Fig. 8
figure 8

Evolution of the centroid in ENA plots

Discussions and implications

Addressing the research questions

To gain a deep comprehension of the students’ knowledge characteristics and evolutions during the CKC process, this research integrated learning analytics methods with semantic knowledge analysis based on a knowledge base to extract, analyze, and understand students’ knowledge construction process. Regarding the first research question, the result showed that high-performing pairs focused on course-related and activity-related knowledge, while the low-performing pairs concentrated on discussing grammatical meanings and functions. Specially, for high-performing pairs, meaningful sememes related to the course content and CSCCM activity (i.e., Education, Learning, Knowledge) formed a strong co-occurrence structure with a high frequency. In addition, meaningful sememes were clustered into one group in the sememe network, indicating that high-performing pairs made full use of learning content and materials and thought comprehensively in the discussion. For low-performing pairs, linguistical knowledge that represents units (i.e., NounUnit, FuncWord) in language formed a strong co-occurrence structure with a high frequency. In addition, for the low-performing pairs, sememes were not clustered into one group in the sememe network, indicating that students tended to have scattered thoughts and cannot thought comprehensively in the discussion. Overall, the research results showed that semantic knowledge characteristics of high-performing pairs existed a strong focus on course-related and activity-related knowledge while semantic knowledge characteristics of low-performing pairs existed a strong emphasis on linguistic knowledge. Consistent with previous research results (e.g., Peng & Xu, 2020; Yoon et al., 2021), the results indicated that when students concentrate on the content that is relevant to the course, task, and activity during collaborative discussions, they tend to attain good academic results.

Regarding the second research question, the results indicated that the evolutionary trend of sememes in high-performing pairs tended to be relatively stable while low-performing pairs showed variability and fluctuation over time. Specially, compared to low-performing pairs, the high-performing pairs exhibited smaller changes in sememe frequencies throughout the CSCCM activities (reflected by the smaller value of change range in sememe), and lower differences in the co-occurrence structure of major sememes (reflected by closer centroid position). In addition, two clusters in the high-performing pairs had similar evolutionary trends, while four clusters in the low-performing pairs had diverse evolutionary trends. This result again verified that the high-performing pairs had a stable knowledge evolutionary trend but the low-performing pairs showed variability and fluctuation of knowledge evolution. Overall, the research results showed that the high-performing pairs demonstrated a more sustained cognitive engagement, compared to the low-performing pairs (Liu et al., 2022).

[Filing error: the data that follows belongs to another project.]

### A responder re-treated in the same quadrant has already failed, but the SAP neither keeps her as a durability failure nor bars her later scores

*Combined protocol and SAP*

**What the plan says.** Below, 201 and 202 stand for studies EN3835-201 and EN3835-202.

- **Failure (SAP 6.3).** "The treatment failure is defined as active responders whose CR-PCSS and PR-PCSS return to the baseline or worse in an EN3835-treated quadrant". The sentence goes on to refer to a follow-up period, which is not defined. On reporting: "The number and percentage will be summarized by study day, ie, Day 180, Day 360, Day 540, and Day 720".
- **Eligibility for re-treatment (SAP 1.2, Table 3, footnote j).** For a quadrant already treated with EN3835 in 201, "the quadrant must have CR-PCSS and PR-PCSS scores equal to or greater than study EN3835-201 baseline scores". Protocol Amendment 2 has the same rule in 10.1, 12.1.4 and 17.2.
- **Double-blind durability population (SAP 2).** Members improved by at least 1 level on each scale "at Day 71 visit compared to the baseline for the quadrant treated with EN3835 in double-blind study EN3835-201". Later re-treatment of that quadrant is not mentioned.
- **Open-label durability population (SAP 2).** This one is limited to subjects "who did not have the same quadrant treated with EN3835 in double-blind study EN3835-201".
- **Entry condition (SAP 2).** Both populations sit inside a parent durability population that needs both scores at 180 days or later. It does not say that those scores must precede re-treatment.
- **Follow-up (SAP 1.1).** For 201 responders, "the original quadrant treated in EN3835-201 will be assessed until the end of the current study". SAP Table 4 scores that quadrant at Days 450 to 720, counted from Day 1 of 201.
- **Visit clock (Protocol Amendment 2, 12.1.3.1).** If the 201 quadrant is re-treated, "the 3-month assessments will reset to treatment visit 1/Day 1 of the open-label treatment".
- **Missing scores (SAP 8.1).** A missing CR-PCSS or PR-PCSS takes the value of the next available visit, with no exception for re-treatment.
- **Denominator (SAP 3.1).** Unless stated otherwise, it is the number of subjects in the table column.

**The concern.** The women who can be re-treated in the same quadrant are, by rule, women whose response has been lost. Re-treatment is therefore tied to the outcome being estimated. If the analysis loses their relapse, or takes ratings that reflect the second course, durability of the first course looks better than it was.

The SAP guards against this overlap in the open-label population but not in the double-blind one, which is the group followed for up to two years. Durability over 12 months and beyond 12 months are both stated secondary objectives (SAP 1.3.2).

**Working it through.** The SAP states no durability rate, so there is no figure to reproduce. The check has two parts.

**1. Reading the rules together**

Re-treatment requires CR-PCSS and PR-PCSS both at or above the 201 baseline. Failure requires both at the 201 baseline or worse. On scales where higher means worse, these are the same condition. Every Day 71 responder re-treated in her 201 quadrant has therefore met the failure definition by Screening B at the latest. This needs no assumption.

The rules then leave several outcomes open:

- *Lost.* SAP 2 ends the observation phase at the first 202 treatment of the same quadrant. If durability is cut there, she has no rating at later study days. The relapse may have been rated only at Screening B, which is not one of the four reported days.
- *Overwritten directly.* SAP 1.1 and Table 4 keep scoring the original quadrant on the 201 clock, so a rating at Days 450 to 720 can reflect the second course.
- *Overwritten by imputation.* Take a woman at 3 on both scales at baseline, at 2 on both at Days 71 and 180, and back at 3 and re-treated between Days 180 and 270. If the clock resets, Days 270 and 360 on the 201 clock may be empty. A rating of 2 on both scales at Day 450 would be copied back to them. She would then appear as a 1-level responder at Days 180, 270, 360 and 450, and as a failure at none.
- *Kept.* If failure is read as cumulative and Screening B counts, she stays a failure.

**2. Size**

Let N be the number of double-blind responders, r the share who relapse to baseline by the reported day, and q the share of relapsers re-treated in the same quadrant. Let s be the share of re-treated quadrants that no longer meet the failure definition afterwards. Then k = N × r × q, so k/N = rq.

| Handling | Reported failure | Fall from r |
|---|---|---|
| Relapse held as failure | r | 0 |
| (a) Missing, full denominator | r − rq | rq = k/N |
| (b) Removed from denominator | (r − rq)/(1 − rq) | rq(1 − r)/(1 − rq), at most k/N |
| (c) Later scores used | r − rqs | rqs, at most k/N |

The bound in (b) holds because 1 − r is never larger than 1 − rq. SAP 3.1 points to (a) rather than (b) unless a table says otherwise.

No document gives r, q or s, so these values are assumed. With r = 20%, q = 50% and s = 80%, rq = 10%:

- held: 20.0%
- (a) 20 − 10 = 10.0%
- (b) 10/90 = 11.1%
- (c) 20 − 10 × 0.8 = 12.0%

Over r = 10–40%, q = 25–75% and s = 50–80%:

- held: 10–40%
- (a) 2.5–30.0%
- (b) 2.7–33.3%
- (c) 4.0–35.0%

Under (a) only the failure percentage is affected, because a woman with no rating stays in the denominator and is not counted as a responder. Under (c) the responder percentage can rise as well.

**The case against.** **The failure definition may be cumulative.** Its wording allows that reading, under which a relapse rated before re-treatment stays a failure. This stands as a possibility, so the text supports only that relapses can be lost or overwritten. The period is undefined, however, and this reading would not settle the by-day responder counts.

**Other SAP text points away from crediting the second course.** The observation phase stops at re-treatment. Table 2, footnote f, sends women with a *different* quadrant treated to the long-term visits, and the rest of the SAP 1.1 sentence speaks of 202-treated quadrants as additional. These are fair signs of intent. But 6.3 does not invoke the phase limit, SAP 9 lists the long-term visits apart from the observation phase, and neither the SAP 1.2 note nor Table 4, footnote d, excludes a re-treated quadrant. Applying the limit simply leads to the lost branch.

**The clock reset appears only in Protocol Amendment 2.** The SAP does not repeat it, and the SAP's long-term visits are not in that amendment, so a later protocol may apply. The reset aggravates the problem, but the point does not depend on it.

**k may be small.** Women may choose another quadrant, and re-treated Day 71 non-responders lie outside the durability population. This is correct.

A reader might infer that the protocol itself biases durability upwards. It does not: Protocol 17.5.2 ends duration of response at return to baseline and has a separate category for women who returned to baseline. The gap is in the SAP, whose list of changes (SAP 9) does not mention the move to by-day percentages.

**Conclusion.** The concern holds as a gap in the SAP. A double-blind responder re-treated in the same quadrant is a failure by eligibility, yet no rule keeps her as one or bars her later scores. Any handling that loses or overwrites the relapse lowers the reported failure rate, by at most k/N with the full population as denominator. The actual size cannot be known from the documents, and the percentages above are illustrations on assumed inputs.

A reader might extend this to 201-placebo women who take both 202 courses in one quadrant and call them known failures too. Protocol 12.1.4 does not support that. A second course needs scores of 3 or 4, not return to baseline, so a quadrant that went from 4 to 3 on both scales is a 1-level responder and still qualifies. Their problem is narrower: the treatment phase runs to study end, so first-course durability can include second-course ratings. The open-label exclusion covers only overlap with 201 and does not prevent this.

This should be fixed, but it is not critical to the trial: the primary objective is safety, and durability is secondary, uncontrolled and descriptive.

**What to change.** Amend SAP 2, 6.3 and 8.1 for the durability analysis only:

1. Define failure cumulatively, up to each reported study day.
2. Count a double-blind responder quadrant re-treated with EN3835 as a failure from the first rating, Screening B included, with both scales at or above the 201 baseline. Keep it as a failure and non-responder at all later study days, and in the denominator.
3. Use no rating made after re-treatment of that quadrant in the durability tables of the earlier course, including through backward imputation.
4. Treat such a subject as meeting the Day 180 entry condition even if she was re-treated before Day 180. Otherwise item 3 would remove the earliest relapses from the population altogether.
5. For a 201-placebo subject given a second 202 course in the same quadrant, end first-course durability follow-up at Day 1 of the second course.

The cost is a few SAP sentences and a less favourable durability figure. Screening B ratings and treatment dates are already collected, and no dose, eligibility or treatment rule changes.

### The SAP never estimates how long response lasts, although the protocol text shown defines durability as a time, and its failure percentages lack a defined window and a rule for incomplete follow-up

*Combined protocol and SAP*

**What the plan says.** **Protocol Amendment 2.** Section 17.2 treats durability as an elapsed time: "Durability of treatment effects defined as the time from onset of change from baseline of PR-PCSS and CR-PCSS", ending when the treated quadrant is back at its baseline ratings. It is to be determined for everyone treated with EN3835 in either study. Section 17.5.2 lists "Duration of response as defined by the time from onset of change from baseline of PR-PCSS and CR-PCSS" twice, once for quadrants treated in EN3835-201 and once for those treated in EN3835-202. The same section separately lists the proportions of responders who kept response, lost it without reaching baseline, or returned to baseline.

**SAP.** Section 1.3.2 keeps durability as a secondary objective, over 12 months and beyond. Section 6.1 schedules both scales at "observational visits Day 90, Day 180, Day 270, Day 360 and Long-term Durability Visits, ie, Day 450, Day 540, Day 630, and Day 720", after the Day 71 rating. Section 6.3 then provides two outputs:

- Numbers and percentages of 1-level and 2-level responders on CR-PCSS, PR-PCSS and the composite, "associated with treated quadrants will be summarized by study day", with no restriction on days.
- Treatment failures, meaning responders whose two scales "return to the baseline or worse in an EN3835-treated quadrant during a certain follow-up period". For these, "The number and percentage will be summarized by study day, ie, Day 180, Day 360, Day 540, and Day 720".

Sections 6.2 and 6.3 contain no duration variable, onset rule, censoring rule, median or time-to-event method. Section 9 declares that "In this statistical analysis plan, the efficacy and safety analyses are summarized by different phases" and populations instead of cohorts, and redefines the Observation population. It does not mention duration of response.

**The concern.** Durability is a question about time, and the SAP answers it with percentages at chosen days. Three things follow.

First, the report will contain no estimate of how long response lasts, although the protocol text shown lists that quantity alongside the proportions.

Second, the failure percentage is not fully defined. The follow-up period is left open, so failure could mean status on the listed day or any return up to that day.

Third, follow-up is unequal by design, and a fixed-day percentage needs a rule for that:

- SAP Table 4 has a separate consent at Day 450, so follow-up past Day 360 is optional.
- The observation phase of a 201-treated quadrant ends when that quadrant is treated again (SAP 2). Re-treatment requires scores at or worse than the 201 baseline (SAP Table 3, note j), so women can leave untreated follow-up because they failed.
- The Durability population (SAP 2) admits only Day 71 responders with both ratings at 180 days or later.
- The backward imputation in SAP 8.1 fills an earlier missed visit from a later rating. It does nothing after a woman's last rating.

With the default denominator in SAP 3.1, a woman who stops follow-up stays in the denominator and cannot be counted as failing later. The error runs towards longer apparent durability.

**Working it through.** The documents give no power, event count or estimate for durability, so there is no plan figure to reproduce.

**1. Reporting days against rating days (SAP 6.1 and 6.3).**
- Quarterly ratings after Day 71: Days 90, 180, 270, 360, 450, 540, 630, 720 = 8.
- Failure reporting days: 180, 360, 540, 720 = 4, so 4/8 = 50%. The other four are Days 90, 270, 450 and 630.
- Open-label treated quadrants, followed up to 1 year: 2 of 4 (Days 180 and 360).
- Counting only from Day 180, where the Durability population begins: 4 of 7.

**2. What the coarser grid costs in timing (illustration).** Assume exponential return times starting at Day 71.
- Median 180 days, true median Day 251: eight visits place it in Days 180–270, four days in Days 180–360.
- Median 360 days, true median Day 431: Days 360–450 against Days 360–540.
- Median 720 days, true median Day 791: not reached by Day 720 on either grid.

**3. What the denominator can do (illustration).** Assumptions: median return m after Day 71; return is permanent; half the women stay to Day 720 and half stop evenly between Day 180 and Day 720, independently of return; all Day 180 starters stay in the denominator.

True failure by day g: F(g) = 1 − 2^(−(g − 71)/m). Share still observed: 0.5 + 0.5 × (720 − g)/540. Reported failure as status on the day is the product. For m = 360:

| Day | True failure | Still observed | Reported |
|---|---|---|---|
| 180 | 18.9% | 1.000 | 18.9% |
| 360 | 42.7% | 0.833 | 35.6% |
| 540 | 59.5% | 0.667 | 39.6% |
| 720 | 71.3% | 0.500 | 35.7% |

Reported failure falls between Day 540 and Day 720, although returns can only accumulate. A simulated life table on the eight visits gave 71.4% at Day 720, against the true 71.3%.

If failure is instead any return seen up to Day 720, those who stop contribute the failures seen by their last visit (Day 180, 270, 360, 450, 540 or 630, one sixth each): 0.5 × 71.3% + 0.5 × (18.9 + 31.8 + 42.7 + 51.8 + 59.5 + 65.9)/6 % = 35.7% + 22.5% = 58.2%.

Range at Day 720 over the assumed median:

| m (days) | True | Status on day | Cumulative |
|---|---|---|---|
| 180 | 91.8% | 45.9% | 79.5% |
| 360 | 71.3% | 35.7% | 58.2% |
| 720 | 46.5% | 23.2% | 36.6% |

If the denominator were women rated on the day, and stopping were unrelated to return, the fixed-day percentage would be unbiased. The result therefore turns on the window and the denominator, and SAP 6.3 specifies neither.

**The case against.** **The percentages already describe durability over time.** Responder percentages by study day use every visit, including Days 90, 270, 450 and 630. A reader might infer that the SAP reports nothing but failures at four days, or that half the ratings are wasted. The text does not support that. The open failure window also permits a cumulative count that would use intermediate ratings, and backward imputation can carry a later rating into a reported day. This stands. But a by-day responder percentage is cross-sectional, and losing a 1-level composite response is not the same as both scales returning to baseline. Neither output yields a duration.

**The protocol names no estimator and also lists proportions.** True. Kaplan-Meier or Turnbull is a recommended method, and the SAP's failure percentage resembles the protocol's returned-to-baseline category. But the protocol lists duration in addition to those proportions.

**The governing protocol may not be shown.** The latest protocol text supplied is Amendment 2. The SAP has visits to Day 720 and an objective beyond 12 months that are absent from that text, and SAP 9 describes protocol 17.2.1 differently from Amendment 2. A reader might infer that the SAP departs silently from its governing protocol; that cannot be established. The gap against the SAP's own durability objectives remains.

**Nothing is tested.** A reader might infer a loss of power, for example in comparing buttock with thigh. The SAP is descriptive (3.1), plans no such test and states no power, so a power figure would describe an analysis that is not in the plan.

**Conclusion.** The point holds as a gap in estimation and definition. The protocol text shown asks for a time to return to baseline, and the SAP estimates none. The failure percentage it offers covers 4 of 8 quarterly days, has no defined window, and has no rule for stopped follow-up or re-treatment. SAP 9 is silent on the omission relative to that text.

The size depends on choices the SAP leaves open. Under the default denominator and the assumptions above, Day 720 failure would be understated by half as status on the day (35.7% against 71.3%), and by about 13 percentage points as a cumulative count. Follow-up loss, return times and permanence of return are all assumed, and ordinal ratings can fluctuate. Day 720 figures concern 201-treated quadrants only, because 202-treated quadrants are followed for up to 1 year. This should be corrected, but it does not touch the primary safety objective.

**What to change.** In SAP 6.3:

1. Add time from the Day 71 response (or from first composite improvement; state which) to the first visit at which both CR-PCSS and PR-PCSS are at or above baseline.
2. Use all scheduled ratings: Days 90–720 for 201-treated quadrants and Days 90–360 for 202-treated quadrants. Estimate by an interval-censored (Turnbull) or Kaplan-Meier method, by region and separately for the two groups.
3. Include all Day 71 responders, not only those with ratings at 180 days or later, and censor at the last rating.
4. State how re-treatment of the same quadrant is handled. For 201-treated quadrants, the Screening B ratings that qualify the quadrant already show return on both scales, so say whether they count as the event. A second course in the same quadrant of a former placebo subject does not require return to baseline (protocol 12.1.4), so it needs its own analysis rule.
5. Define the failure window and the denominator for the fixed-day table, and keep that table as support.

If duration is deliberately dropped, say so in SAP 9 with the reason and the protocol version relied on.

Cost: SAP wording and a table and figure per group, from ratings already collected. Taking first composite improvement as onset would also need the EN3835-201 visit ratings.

Analytical implications

Since CKC is a complex, adaptive, and dynamic process, this research extended the knowledge extraction and analysis using an integrated approach, combining semantic knowledge analysis with learning analytics to gain a comprehensive understanding of knowledge characteristics and evolutions during students’ CKC processes. There are two analytical implications generated from this research, namely the application of domain-specific knowledge bases and AI-driven learning analytics and data mining. First, it is essential to develop semantic dictionaries or knowledge bases that are customized for specific subjects to conduct productive knowledge analysis. Semantic dictionaries or knowledge bases represent all words as a finite set of semantics by defining upper-level semantic properties, which is highly interpretable and the results can be easily understood by students, instructors, and researchers. In general, this research represented the first attempt to apply knowledge bases from the natural language processing domain to knowledge analysis in educational contexts. However, general dictionaries cannot cover all the required terms and concepts in a certain field. Future work can construct, update, and maintain semantic dictionaries or knowledge bases in different specialized domains, thus improving the accuracy of the extracted semantic knowledge. Second, integrated approaches, particularly AI-driven learning analytics and data mining, are worth applying to capture the nature of CKC. Compared to the traditional analytical methods, the integrated approach used in this research, namely integrated learning analytics methods with semantic knowledge analysis can better extract and represent the complex and dynamic structure of CKC (de Carvalho & Zárate, 2020). Future work can apply advanced AI algorithms (e.g., natural language processing and genetic programming) with learning analytics and data mining to offer in-time, dynamic knowledge characteristics of CKC (de Carvalho & Zárate, 2020; Hoppe et al., 2021). For example, Ouyang et al. (2023) proposed an integrated approach that combined a probabilistic model with two sequence analysis and mining techniques to investigate macro-level collaborative patterns and micro-level sequences of group communicative discourses. Overall, to obtain a comprehensive understanding of students’ knowledge construction, application of domain-specific knowledge bases and AI-driven learning analytics and data mining have potentials to optimize the process of knowledge extraction and analysis, increase the capacity of generalizability and accuracy of results, and increase the efficiency of the knowledge analysis work.